Stanley Black & Decker’s planned acquisition of Niscayah has cleared the U.S. Federal Trade Commission’s mandatory waiting period, meaning that all U.S. antitrust conditions to the offer have been satisfied. Niscayah is a Stockholm-based developer of electronic security services and systems for commercial security and monitoring. Last month the power tool/hand tool manufacturer opened an offer to acquire all outstanding shares of the group’s common stock, valued at $1.2 billion.
In late June the independent committee of Niscayah’s board unanimously recommended that shareholders and warrant holders accept the offer. Niscayah had been facing an unsolicited takeover offer from the private-security firm Securitas AB, which made a $908 million bid but declined to enter into a bidding war.
Stanley has said its also represents a 24% premium over the Securitas bid.
Stanley Black & Decker president and CEO John F. Lundgren said the bid is “consistent with our strategy to build on our attractive growth platforms and create value for … shareholders. Niscayah is a company we know well and is an ideal fit with our Convergent Security Solutions business as it brings complementary geographic strength and services, affords substantial synergies, strengthens our customer value proposition and enhances our growth potential in the highly attractive commercial security sector.”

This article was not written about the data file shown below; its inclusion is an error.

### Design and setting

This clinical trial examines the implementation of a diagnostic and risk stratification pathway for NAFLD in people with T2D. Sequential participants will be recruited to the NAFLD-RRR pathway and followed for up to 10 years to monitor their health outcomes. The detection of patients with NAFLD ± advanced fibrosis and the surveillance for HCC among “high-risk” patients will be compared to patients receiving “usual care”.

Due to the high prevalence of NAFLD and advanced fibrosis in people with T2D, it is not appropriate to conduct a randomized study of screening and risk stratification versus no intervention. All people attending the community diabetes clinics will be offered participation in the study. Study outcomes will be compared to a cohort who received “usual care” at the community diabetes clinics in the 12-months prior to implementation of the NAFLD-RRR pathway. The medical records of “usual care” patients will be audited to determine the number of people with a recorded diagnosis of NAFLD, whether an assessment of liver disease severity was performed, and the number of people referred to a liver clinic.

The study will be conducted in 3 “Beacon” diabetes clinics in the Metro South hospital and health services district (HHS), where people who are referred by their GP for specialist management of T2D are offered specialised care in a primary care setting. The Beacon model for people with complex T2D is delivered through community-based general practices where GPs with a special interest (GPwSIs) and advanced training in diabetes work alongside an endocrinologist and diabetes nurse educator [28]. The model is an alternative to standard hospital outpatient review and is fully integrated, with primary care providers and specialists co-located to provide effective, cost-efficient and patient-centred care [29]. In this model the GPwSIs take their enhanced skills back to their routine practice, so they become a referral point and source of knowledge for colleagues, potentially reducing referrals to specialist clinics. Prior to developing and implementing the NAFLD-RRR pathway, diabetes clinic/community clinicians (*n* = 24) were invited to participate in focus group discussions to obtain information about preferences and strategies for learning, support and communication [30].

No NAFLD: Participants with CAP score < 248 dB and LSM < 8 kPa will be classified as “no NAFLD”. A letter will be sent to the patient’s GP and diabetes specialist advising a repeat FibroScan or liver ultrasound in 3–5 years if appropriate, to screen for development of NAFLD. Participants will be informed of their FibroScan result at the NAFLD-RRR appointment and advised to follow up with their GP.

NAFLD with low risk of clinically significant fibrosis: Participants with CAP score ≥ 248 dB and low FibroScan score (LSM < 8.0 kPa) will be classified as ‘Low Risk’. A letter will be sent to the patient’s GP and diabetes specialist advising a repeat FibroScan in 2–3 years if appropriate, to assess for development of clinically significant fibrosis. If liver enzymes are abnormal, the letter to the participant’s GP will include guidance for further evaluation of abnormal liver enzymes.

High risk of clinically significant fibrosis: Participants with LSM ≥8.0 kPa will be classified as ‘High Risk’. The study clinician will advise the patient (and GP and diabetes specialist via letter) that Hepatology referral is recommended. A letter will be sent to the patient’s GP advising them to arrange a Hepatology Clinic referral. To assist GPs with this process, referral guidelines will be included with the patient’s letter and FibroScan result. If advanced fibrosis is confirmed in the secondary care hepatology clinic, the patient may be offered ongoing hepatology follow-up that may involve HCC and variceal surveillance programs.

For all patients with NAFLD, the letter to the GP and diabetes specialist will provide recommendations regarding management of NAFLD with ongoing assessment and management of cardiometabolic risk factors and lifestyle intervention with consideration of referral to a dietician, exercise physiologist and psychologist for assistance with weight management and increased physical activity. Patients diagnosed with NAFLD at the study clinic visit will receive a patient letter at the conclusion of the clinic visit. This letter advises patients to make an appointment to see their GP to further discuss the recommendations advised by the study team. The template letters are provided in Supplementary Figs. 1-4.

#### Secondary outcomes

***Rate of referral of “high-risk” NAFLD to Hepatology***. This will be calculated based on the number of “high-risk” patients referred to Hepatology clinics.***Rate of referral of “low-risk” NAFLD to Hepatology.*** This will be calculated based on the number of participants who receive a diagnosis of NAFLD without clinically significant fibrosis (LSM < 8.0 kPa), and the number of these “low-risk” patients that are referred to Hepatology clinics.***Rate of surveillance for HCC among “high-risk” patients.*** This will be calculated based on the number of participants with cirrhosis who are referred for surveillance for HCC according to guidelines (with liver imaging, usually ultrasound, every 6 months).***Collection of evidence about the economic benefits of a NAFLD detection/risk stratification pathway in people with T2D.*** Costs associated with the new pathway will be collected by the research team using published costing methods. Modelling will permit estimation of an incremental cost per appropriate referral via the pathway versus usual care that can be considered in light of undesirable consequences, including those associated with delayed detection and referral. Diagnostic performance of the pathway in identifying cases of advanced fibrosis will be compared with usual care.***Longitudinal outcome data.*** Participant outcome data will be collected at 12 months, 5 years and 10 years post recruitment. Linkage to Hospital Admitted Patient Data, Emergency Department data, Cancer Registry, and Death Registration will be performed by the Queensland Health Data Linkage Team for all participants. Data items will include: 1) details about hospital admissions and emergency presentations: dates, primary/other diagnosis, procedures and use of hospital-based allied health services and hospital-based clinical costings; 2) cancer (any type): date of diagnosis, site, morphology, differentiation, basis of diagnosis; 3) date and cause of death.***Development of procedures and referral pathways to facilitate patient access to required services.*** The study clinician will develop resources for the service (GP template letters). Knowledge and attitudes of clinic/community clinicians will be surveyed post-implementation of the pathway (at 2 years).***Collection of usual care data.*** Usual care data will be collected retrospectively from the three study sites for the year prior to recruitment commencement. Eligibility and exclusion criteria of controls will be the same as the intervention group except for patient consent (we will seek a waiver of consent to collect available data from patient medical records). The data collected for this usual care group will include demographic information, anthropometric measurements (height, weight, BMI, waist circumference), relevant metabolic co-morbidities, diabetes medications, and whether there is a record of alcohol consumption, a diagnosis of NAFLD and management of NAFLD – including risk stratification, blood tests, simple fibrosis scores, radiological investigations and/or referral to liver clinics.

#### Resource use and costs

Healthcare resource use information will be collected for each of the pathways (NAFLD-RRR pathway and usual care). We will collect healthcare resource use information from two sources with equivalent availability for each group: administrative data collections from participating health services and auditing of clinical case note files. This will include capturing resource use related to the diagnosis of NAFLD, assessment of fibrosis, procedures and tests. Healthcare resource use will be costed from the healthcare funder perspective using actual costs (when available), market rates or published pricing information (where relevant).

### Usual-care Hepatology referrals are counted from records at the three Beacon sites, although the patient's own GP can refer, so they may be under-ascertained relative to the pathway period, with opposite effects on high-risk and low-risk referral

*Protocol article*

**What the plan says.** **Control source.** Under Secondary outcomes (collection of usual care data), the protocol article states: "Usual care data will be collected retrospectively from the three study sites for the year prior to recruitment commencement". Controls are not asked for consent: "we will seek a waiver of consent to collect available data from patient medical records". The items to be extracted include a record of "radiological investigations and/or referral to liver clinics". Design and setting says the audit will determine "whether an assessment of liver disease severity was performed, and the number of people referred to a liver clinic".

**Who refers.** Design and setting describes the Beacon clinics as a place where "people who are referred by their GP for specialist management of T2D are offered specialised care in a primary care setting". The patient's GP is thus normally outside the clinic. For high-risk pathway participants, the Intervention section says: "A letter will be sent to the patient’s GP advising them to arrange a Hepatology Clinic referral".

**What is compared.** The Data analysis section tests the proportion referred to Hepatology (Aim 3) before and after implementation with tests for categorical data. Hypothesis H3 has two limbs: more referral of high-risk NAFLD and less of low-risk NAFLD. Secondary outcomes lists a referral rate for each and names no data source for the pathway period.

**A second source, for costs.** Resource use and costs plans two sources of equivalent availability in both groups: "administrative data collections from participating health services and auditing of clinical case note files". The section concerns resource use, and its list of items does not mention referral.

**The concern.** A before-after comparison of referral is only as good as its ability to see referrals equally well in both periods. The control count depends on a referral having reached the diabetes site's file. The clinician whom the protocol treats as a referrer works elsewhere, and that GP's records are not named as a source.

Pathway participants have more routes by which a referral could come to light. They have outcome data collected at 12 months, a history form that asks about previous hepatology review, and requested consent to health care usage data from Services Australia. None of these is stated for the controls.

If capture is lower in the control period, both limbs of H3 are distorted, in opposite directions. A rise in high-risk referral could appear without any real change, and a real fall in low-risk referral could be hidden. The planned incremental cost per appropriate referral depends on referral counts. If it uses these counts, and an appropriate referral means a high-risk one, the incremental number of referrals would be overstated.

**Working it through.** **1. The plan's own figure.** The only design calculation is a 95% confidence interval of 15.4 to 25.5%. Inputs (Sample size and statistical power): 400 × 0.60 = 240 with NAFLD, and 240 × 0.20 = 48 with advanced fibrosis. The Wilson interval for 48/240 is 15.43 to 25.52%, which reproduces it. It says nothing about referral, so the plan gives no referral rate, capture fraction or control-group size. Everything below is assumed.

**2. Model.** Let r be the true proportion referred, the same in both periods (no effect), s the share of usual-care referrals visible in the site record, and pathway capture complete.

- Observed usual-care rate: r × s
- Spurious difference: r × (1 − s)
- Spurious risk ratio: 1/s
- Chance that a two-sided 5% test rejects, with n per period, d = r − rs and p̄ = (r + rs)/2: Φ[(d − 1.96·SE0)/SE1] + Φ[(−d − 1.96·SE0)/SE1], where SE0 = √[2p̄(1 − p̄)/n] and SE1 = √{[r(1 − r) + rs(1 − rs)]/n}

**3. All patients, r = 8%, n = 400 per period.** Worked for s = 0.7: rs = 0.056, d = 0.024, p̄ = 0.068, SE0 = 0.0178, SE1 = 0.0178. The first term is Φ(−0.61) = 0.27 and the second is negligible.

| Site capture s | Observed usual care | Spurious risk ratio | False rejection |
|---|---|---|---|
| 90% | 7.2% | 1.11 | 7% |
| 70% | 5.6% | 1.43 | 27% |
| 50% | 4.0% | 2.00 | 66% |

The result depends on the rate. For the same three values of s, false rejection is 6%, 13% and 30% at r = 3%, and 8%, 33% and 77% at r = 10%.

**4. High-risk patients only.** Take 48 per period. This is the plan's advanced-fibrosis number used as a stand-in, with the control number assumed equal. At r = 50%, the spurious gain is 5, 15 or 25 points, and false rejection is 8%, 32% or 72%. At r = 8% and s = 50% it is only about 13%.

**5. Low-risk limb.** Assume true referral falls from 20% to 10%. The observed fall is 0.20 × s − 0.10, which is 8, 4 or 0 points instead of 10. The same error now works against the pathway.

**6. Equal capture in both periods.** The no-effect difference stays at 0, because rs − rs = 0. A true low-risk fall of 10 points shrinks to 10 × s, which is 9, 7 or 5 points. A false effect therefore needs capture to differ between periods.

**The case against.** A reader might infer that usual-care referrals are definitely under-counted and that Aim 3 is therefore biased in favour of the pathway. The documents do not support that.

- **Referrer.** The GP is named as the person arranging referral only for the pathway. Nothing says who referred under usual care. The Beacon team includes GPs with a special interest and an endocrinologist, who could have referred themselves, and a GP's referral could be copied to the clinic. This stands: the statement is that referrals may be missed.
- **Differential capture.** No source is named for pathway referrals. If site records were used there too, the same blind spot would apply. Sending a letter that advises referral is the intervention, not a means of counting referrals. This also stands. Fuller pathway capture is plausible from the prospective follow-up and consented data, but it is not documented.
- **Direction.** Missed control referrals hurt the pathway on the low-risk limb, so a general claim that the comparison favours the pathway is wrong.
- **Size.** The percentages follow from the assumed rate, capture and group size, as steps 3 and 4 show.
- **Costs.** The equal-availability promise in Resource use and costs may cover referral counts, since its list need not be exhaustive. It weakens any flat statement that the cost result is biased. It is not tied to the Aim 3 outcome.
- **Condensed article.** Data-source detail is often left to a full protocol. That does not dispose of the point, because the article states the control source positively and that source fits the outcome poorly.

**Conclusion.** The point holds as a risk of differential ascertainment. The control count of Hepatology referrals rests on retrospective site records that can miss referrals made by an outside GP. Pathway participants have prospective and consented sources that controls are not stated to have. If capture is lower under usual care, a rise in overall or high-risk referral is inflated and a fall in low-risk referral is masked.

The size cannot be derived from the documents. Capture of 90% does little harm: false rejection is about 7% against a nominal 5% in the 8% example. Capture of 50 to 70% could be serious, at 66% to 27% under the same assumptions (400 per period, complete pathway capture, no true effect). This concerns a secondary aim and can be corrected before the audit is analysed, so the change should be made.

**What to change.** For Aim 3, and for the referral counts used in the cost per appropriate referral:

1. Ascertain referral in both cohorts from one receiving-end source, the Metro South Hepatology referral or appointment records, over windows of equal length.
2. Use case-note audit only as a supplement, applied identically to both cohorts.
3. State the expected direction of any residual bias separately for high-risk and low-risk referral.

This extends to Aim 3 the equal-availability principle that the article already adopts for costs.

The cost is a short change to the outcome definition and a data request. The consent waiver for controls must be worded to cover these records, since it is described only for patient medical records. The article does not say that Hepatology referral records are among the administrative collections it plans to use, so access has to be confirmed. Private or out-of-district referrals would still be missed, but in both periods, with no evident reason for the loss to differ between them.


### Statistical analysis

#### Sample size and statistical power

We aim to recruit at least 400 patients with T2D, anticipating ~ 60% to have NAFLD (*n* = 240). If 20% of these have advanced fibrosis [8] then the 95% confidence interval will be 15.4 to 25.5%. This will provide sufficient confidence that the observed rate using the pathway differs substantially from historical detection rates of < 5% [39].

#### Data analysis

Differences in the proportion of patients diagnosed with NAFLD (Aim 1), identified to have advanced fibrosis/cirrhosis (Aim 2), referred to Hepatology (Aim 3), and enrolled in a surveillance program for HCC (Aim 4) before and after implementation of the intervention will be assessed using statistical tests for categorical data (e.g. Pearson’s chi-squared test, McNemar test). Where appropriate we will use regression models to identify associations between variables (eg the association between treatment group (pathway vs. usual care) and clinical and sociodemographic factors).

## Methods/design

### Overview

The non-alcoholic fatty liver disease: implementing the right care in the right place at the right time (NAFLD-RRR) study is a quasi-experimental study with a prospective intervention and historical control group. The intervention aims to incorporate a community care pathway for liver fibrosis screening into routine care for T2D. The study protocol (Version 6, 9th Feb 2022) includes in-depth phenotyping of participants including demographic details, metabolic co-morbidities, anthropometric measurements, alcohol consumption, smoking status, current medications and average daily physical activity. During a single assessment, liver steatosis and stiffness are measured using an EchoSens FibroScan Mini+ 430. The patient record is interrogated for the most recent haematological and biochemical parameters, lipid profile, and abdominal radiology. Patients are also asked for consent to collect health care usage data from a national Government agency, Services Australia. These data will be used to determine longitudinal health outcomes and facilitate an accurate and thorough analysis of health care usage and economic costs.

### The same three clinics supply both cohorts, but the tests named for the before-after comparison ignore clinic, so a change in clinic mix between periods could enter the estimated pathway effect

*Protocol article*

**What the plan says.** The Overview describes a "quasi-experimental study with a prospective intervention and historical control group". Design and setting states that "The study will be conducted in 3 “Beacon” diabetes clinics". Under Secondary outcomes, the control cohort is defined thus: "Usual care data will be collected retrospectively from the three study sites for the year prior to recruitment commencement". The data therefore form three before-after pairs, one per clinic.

Niscayah’s product line includes video surveillance, access control, intrusion alarms and fire alarm systems, and its offerings include design and installation services, maintenance and repair, and monitoring systems.
Lundgren continued: “This acquisition also provides us with an excellent opportunity to utilize our offshore cash for a transaction that is expected to produce meaningful EPS accretion immediately. Our electronic security solutions team has requisite skills and experience to integrate Niscayah successfully as they have with HSM, Sonitrol, Générale de Protection, and most recently, ADT France.”